Transport Across the Cell Membrane

Instructor: Amanda Robb

Amanda holds a Masters in Science from Tufts Medical School in Cellular and Molecular Physiology. She has taught high school Biology and Physics for 8 years.

This lesson is on transport across the cell membrane. In this lesson, we'll review what a cell membrane is and what it's made of, and learn in detail about the three types of transport across the membrane.

What Is the Cell Membrane?

At a high security building, humans use doors, guards, and locks to let some people into the building and keep others out. But a cell can't use these things to let in or keep out unwanted material, so how does it do this? We'll talk about that, but first let's review what a cell membrane is.

Picture a piece of fruit you enjoy, maybe an apple, a banana, or an orange. What do all these have in common besides being a healthy snack? They all have a peel, or skin on the outside. That skin is designed to protect the fruit. It's pretty thin, and is generally flexible (think how the orange peel bends as you remove it).

Now, if we imagine the fruit as a cell with the important stuff like the fruit flesh inside, the skin of the fruit becomes the cell membrane. The cell membrane is a thin, flexible barrier outside the cell. It's designed to let only certain things in and out, so we call it selectively permeable. Fruit skin is designed to keep out pests and toxins, like the plasma membrane keeps out unwanted substances. However, for fruit to ripen, it needs to let some chemicals in. The same thing happens with the plasma membrane, since it lets in important things the cell needs.

So how does the cell membrane do this? The answer is through three different types of transport: diffusion, facilitated diffusion, and active transport.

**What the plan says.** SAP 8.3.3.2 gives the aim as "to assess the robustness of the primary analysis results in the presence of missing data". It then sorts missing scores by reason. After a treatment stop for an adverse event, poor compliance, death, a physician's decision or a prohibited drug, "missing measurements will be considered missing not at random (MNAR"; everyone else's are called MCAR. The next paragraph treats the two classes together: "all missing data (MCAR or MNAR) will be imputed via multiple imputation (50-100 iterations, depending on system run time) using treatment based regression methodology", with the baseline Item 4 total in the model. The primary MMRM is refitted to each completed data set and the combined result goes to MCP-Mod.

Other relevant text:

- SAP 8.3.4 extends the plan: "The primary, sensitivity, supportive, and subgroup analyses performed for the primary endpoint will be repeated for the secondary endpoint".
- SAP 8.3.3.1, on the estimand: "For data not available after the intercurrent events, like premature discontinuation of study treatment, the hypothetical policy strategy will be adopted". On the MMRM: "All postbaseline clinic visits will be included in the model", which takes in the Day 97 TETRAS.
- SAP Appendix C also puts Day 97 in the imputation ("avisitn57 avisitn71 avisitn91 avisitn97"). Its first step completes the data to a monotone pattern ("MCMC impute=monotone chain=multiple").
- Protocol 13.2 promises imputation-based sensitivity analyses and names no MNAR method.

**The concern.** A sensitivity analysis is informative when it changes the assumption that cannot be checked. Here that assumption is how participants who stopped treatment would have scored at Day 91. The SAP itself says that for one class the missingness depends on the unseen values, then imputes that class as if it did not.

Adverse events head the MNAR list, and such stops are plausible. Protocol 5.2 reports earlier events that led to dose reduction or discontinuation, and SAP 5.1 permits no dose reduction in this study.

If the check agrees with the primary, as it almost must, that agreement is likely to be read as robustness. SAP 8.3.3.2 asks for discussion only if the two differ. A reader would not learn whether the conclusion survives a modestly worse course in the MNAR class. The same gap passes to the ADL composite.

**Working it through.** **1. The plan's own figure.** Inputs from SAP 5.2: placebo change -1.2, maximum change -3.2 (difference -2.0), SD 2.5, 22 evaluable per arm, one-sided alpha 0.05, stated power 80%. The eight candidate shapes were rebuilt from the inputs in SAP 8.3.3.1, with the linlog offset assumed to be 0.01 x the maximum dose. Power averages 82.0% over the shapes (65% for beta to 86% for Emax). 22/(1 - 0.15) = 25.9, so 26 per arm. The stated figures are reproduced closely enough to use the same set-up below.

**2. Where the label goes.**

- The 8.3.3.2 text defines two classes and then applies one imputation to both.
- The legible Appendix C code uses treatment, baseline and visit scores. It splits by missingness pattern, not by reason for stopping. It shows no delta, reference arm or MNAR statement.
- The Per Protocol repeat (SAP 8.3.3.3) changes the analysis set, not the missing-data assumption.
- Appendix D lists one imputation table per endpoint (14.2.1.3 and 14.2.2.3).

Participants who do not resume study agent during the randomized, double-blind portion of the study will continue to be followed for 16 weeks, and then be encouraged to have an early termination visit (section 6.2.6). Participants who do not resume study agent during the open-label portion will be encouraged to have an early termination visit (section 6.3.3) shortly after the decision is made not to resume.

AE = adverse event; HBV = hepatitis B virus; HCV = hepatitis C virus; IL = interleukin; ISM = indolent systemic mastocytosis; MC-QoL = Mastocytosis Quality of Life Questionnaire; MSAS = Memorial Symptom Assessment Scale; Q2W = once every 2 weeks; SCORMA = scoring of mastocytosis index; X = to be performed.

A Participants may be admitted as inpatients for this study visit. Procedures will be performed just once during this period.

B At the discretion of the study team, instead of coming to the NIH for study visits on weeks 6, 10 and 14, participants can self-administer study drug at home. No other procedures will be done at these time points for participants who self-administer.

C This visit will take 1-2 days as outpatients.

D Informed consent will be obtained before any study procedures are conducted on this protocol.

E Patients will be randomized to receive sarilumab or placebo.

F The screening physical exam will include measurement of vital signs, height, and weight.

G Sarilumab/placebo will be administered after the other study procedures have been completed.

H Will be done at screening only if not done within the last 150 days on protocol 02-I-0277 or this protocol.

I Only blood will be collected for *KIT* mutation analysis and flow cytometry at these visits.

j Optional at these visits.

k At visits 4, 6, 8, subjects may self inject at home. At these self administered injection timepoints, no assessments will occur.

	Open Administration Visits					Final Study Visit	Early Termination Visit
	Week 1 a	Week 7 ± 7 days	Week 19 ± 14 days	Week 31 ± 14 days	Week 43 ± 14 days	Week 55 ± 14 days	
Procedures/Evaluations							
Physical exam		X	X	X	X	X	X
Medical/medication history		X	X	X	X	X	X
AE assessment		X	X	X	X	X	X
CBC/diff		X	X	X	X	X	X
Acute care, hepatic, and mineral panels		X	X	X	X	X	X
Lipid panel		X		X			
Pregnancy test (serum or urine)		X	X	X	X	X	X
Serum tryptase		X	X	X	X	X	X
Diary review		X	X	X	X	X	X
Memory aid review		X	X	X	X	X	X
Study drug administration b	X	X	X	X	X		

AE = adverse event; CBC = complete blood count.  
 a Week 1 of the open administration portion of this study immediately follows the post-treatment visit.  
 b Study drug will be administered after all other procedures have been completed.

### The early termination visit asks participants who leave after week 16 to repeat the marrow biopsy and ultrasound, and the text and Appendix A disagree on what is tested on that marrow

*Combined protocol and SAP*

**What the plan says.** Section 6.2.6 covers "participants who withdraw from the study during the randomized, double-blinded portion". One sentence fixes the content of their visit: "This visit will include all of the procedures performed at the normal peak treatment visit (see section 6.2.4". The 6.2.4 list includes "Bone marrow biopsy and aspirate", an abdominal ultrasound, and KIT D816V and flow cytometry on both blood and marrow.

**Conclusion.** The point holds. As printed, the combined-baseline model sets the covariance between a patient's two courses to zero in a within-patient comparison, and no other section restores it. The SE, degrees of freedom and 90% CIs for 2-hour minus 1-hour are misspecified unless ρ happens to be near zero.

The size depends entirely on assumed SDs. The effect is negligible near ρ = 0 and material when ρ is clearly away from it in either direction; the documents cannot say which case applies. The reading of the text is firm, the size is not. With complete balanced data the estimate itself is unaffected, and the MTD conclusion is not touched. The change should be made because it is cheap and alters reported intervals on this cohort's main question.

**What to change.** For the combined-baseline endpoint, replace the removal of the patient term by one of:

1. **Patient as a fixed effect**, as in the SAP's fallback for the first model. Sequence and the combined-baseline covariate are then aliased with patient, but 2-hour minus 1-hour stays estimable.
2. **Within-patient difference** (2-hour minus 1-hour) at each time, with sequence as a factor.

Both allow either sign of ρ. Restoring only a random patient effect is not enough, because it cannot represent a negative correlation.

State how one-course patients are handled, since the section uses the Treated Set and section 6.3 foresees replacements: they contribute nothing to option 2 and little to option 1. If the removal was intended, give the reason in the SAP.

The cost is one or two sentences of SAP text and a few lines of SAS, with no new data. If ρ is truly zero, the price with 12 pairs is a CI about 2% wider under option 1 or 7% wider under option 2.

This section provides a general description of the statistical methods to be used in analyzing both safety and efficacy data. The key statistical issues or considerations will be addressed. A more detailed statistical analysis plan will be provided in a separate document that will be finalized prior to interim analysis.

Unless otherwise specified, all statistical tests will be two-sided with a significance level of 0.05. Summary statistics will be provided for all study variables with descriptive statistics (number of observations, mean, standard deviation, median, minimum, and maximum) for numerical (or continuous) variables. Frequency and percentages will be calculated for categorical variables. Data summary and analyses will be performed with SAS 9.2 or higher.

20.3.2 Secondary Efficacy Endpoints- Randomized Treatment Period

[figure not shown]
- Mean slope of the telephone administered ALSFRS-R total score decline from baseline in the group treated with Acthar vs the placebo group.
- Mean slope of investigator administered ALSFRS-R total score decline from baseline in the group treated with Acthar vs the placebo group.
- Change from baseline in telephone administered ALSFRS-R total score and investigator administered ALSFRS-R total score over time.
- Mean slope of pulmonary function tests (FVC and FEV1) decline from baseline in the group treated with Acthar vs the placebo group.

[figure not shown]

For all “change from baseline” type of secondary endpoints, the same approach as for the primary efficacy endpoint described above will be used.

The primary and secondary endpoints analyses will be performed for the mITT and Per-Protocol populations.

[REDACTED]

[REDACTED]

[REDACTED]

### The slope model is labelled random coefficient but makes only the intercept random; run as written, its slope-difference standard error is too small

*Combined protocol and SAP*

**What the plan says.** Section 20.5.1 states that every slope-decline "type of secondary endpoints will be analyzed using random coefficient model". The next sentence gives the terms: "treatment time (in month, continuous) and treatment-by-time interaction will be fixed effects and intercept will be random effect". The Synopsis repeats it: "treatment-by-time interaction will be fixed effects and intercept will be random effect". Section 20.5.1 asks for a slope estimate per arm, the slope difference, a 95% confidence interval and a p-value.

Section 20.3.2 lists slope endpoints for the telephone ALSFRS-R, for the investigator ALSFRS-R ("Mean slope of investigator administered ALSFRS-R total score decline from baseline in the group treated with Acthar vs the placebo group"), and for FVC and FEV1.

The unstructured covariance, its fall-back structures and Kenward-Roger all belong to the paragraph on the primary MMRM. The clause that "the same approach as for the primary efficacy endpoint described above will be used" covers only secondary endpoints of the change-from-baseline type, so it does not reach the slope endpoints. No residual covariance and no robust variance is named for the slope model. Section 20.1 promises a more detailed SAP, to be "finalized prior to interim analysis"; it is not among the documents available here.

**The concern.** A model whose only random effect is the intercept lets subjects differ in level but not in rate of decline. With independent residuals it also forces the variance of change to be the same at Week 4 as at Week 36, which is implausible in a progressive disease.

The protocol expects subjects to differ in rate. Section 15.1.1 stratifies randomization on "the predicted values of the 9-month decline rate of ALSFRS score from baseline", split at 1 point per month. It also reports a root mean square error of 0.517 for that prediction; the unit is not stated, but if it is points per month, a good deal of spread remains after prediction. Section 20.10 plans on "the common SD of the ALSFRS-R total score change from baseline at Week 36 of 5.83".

Diffusion is when things naturally drift from a high concentration to a low concentration. Think of a cup of tea. When you put your tea bag in a mug of water, all the tea is concentrated near the bag. However, as time goes on, the tea steeps is slowly mixed in to all parts of the water, creating a uniform color. That's diffusion! It happens completely on its own and uses no energy. Diffusion is the most basic type of transport and happens everywhere in the world, all the time. The plasma membrane is no different.

In the cell, the fats, or phospholipids, keep large or charged substances from diffusing straight through the membrane. However, some gases can diffuse directly in and out of the cell. This process is extremely important for breathing.

Blood cells carry carbon dioxide, a waste product, from the body to the lungs. The high concentration of carbon dioxide in the blood cell diffuses to the low concentration in the lungs where it can be exhaled. Meanwhile, the high concentration of oxygen in the lungs diffuses to the blood cell. Without diffusion we would be unable to oxygenate our blood or remove toxic carbon dioxide from our body.

Carbon dioxide diffuses out of the blood into the lungs; oxygen diffuses from the lungs into the blood
gas exchange

Another type of diffusion is osmosis, which is the movement of water. Water moves from where there is more water to where there is less without using energy. Cells need to keep a balance of water to stay alive. If there is too much water in the cell they can burst, but if there is too little water they will become dehydrated, shrink and die.

Osmosis causes water to move into or out of the cell at different rates depending on the concentration of water

Facilitated Diffusion

Facilitated diffusion is a bit more complex a process. When you facilitate a meeting, you help organize and move it along. The same is true for facilitated diffusion, which is diffusion, but through a channel protein that provides a highway for compounds in and out of the cell. This method still doesn't use any energy, it just provides a route.

Diffusion versus facilitated diffusion
diffusion versus facilitated diffusion

An important example of this type of transport occurs in your brain. Your brain cells send signals between each other to tell your body and brain what to do. These signals require the movement of sodium and potassium ions into or out of the cell. To start the signal, sodium rushes into the cell via a channel protein. Although it uses a protein, sodium moves from a high concentration outside the cell, to a low concentration inside the cell, by diffusion. Without facilitated diffusion, you wouldn't be able to read this very article.

Channels in the membrane of brain cells let sodium in and potassium out
facilitated diffusion

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